According to the present invention, an energy absorbing guardrail crash attenuator system comprises a row of compressible hoops with left and right border panels extending along at least a portion of the row. Adjacent hoops in the row are attached, with the proximate portions of adjacent hoops defining connection regions. The border panels extend along the left and right sides of the row of hoops, with the panels being separated by a panel distance. The left and right border panels have opposing portion pairs that are restricted in their movement such that the pairs do not move more than the panel distance apart during compression of one or more of the hoops. At least one of the opposing portion pairs is disposed about one of the connection regions.
In an aspect of the invention, the left and right border panels extend from the row front to the row back. Further, the opposing portion pairs are disposed about the row front, the row back, and the connection regions.
In an aspect of the invention, one or more sets of one or more cross members extend between and attach one or more opposing portion pairs. respectively. Further, the cross members may comprise rods, bars, or strips.
In an aspect of the invention, the border panels have bending portions located between the opposing portion pairs. Further, the bending portions have been weakened to facilitate one or more of the bending portions to bend outwardly during compression of hoops adjacent to the bending portions. More specifically, the border panels comprise contact regions located midway between opposing portions with the weaknesses in the bending portions occurring at the contact regions. The weaknesses may be holes through the border panels at the contact region. The weaknesses may also be embossed ribs extending toward the hoops. The contact regions are connected to the adjacent hoops with pull-through bolts in an aspect of the invention. Weaknesses may also exist at the opposing portion pairs. In an aspect of the invention, the opposing portion pair weaknesses are indented vertical ribs.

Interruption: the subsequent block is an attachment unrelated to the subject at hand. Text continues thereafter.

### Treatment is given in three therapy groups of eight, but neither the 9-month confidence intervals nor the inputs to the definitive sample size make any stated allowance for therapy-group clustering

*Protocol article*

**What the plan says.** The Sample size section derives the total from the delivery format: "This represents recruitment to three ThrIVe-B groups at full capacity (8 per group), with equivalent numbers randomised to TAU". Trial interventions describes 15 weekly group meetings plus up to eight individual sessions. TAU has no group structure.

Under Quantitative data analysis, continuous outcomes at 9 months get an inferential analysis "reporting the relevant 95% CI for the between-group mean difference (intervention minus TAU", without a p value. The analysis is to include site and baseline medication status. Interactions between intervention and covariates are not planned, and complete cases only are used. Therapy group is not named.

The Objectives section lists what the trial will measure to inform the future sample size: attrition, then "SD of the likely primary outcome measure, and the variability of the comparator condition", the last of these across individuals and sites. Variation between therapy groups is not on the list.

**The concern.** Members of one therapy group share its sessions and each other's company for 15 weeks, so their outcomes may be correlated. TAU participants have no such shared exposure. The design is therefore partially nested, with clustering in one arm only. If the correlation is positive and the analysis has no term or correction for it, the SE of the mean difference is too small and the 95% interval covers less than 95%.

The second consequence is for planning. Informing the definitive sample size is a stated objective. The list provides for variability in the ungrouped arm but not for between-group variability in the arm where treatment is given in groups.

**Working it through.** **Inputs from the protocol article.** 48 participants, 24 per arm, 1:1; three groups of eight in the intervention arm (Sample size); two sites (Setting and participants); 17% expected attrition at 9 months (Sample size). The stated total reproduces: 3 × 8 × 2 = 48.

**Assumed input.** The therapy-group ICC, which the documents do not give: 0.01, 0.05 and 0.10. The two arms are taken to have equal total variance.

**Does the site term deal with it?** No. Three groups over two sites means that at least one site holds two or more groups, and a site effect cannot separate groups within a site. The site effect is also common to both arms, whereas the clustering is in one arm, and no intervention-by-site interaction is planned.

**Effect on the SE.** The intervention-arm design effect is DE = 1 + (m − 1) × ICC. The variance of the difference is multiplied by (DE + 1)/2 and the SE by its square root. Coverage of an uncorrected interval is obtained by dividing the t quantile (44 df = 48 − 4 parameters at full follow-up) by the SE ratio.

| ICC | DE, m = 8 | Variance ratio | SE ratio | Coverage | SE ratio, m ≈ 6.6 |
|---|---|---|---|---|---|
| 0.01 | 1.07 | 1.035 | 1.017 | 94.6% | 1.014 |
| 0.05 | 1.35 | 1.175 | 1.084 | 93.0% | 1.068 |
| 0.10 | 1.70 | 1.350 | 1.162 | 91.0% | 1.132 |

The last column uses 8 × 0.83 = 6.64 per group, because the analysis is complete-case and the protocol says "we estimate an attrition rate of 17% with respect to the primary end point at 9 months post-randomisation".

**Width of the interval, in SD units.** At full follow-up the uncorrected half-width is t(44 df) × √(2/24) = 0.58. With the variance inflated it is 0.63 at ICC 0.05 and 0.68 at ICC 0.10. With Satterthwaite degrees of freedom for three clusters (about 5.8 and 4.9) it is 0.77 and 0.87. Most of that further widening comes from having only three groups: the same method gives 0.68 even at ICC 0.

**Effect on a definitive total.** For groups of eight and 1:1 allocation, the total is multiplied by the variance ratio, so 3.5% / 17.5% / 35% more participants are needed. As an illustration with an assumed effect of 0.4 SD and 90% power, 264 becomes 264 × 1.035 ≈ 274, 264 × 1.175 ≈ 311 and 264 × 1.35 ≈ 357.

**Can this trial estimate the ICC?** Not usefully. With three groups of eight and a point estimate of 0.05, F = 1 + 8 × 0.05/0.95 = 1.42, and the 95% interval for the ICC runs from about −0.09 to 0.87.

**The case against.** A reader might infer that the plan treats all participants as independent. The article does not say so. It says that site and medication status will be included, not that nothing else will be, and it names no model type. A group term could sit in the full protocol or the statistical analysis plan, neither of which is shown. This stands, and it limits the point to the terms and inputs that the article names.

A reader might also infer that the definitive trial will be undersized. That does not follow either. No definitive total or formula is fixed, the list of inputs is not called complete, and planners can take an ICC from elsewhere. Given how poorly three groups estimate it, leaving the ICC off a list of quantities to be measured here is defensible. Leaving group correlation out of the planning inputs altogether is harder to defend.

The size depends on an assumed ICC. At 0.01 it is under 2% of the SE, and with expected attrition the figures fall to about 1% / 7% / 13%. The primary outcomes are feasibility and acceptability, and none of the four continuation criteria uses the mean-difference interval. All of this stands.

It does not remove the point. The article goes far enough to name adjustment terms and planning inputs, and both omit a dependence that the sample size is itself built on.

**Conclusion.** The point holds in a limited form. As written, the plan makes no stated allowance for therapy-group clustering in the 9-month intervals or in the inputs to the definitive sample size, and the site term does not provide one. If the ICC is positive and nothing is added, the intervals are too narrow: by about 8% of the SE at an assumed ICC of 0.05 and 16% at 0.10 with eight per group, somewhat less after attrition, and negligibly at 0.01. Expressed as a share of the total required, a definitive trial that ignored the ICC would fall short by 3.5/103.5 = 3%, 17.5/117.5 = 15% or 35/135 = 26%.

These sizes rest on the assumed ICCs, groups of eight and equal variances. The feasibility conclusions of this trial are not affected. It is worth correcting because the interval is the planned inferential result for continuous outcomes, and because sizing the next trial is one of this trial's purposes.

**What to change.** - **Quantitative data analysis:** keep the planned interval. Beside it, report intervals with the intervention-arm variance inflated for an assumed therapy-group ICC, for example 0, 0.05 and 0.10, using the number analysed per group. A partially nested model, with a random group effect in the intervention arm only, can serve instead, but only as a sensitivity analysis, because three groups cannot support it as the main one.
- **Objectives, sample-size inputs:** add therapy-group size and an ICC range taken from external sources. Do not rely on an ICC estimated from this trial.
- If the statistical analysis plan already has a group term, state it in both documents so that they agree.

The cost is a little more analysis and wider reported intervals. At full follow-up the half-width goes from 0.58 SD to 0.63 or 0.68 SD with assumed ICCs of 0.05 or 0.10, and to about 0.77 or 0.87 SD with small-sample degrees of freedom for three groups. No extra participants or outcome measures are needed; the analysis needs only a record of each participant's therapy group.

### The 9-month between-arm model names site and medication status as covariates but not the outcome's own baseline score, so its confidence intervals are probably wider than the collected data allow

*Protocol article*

In an aspect of the invention, the hoops have left and right outwardly bowing curved panels having front ends oriented toward the row front and back ends oriented toward the row back. Adjacent hoops are connected to each other with flexible joints that also connect the curved panels front ends and the curved panels back ends, respectively. In an aspect of the invention adjacent flexible joints of adjacent hoops are attached. In another aspect of the invention, each hoop has an axial length along the row axis that is longer than a hoop cross-axial length across the row axis.
Further aspects of the invention have a nose disposed in front of the row front and/or have the row back connected to a rigid backup. Aspects of the invention encompass a portable rigid backup. Portable and stationary rigid backups have left and right border panels attached to the left and right sides of the rigid backup. Other aspects of the invention have contours of the left and right rigid backup sides that complement contours of the left and right border panels.
Aspects of the invention have hoops, border panels, and left and right rigid backup sides comprising w-beam guardrails or thrie-beam guardrails.
Aspects of the invention use an axial movement guide to restrict lateral movement of the row of hoops.
An aspect of the invention has a gating device for controlled penetration by a vehicle. The gating device has a first portion into which the row front extends and a second portion that extends from the first portion and away from the row of hoops along the row axis. The gating device may be an array of containers holding particulate mass, such as sand barrels. The row of hoops may also have a pointed nose that extends from the row front.
FIG. 1 shows a side view of an attenuator according to an embodiment of the invention;
FIG. 2 shows a top view of the attenuator shown in FIG. 1;
FIG. 3 shows a top view of the attenuator shown in FIG. 1, but with the attenuator compressed;
FIG. 4 shows an axial section view of an embodiment of the invention comprised of W-beams;
FIGS. 5 and 6 show views of an indented rib used to facilitate bending of a border panel of the attenuator shown in FIG. 4;
FIGS. 7, 8, and 9 show views of an embossed rib used to facilitate bending of a border panel of the attenuator shown in FIG. 4;